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Film

18 - 20 December

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Her

Director: Spike Jonze
Cast: Joaquin Phoenix, Amy Adams, Rooney Mara, Olivia Wilde, Scarlett Johansson
18 December
Her

Otherwise known as Electric Dreams - the post-iPad edition. For anyone who remembers that ‘80s antique, the Steve Barron comedy centered around a man whose computer becomes sentient, hoping to help its owner improve his lot in life. Here, Spike Jonze tackles similar subject matter, though this time around, our humble individual (Joaquin Phoenix) who writes personal letters for others falls for the operating system on his device. Seems “Sam” (voiced by Scarlett Johansson) is programmed to be intuitive, and as she becomes more and more “human” our hero discovers “feelings” for her.  A lot of buzz has built around this film. It will be interesting to see if it earns any additional love comes Awards Season.


 

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Anchorman 2: The Legend Continues

Director: Adam McKay
Cast: Will Ferrell, Steve Carell, Paul Rudd, David Koechner, Christina Applegate
20 December
Anchorman 2: The Legend Continues

Will Ferrell is back with the sequel many wanted to see - if, perhaps, not exactly in this form. Early rumors had co-writer/ director Adam McKay considering a musical - or better still, an operetta with the characters singing all their dialogue - and even a tryout on Broadway. Eventually, the decision was made to “go traditional” and send Ron Burgundy and his infamous KVWN colleagues off to New York to be part of the burgeoning ‘80s ideal of 24 hour a day news.  Add in an interracial romance for our hero, an angry ex back in San Diego, and new group of reporters to clash with, and you have all the makings of a major holiday hit.


 

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  American Hustle

Director: David O. Russell
Cast: Christian Bale, Bradley Cooper, Amy Adams, Jeremy Renner
20 December
American Hustle

David O. Russell has been on quite the winning streak since those notorious YouTube videos of his childish behavior on the set of I Heart Huckabees surfaced. He’s lead several noted actors to Oscars and created three amazing movies - The Fighter, The Silver Linings Playbook, and now this one - as part of his career redemption. In fact, this fictional look at the infamous ABSCAM case of the late ‘70s sparks with a kind of kinetic drive we expect from someone like Scorsese, or Tarantino. With an Awards Season win thanks to the New York Film Critics, it looks like Russell’s name will once again be part of this year’s Oscar mix - and it deserves to be. This is a great film.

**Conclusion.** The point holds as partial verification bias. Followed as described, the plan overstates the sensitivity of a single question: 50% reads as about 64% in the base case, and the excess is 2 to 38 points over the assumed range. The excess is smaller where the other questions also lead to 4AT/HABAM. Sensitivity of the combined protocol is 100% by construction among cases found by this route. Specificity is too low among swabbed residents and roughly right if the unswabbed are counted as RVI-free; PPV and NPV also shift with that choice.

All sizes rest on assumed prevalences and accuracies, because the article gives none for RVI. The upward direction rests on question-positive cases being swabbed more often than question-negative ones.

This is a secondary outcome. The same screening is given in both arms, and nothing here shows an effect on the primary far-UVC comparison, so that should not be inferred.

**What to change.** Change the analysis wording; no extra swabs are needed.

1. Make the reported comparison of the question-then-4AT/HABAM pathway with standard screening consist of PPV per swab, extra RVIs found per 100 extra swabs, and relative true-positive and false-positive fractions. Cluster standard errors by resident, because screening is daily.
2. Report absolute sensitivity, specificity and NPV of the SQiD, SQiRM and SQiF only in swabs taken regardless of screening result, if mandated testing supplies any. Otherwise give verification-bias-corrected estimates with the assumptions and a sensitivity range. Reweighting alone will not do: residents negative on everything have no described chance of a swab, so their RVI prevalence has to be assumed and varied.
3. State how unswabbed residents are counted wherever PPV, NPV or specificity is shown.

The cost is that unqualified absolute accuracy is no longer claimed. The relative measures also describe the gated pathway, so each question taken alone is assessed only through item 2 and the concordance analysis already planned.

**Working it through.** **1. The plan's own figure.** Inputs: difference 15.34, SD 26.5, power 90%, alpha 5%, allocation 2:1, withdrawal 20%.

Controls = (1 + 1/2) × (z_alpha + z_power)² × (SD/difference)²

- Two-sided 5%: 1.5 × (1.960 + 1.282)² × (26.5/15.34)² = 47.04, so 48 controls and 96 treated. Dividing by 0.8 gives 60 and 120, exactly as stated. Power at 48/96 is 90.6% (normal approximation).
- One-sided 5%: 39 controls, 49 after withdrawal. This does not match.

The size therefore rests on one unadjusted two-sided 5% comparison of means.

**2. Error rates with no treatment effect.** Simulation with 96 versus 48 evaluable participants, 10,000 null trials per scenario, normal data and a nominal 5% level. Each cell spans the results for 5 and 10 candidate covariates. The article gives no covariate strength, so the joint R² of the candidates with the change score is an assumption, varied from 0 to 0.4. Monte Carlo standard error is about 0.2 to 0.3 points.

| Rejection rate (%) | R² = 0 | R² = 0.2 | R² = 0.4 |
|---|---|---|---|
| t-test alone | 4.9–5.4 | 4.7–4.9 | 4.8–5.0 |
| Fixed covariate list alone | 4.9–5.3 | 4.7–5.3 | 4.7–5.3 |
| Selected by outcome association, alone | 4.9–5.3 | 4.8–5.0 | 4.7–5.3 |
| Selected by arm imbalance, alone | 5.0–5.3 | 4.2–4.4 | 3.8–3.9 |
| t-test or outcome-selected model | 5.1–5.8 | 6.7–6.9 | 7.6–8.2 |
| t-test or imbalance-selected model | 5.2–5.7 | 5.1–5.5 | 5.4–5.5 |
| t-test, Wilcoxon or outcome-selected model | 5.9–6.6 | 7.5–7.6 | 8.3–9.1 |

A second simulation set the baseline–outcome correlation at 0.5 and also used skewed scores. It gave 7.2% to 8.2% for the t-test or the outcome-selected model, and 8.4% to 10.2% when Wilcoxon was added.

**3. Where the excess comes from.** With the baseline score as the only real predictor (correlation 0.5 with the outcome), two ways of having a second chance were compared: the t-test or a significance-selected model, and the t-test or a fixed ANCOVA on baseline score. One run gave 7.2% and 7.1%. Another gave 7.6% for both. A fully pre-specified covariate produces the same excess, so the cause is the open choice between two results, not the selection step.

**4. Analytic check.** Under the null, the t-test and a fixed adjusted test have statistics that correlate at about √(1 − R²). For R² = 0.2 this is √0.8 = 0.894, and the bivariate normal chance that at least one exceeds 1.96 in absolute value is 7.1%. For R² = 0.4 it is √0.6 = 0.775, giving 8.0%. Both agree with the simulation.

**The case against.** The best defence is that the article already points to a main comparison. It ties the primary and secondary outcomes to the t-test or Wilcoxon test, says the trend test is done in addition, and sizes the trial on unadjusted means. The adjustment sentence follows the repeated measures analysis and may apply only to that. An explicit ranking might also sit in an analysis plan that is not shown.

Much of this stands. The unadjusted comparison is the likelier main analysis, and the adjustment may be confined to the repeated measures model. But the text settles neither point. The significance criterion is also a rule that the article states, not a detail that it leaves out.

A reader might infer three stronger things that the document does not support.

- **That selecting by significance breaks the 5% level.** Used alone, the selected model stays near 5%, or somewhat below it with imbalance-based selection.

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Saving Mr. Banks

Director: John Lee Hancock
Cast: Emma Thompson, Tom Hanks, Paul Giamatti, Jason Schwartzman, Bradley Whitford, Colin Farrell
20 December
Saving Mr. Banks

The story of how Walt Disney convinced reclusive and stand-offish children’s writer P. L. Travers to let him adapt her popular Mary Poppins character for the big screen has long been the stuff of House of Mouse legend. Now, Tom Hanks and Emma Thompson take on the roles of animation giant and stubborn artist in this loving tribute to both perspectives. Over the course of this sentimental studio valentine we learn about Travers past, how important the character of Mr. Banks was to her, and how Disney’s designs for the adaptation drove the author to distraction. It’s all very sunny and bright and brimming with good intentions. Luckily, the movie makes the most of the material.


 

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Walking with Dinosaurs

Director: Neil Nightingale, Barry Cook
Cast: John Leguizamo, Justin Long, Tiya Sircar, Skyler Stone
20 December
Walking with Dinosaurs

Based on the BBC Series, this animated movie has all the trapping of a modern day CG experience. We’ve got cute characters, capable voice acting, and enough visual splendor to keep the kiddies intrigued. Adults may have a bit more problem with this production, however, since it supposedly doesn’t shy away from showing the dangers - and death - that existed during our prehistoric past. In fact, one fears many families coming to see this movie thinking it’s a Disney-fied version of the dinosaurs and not a quasi-realistic attempt to educate the audience on life back a few million years ago.


 

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The Past

Director: Asghar Farhadi
Cast: Bérénice Bejo, Tahar Rahim, Ali Mosaffa
20 December
The Past

The last time Iranian filmmaker Asghar Farhadi was in the spotlight, he was accepting awards and accolades for his stunning work of political and personal commentary, A Separation. Now, the famed director is back with another potential winner, this time centering on a group of Iranians in Paris trying to work out the complicated details of their various relationships. With overwhelming support from the critical community and a pair of wins at Cannes—including Best Actress for Bérénice Bejo and the Ecumenical Jury Prize for the film itself—it looks like Farhadi will be part of this year’s Academy Award conversation as well. 


Since deciding to employ his underdeveloped muse muscles over five years ago, Bill has been a significant staff member and writer for three of the Web's most influential websites: DVD Talk, DVD Verdict and, of course, PopMatters. He also has expanded his own web presence with Bill Gibron.com a place where he further explores creative options. It is here where you can learn of his love of Swindon's own XTC, skim a few chapters of his terrifying tome in the making, The Big Book of Evil, and hear samples from the cassette albums he created in his college music studio, The Scream Room.


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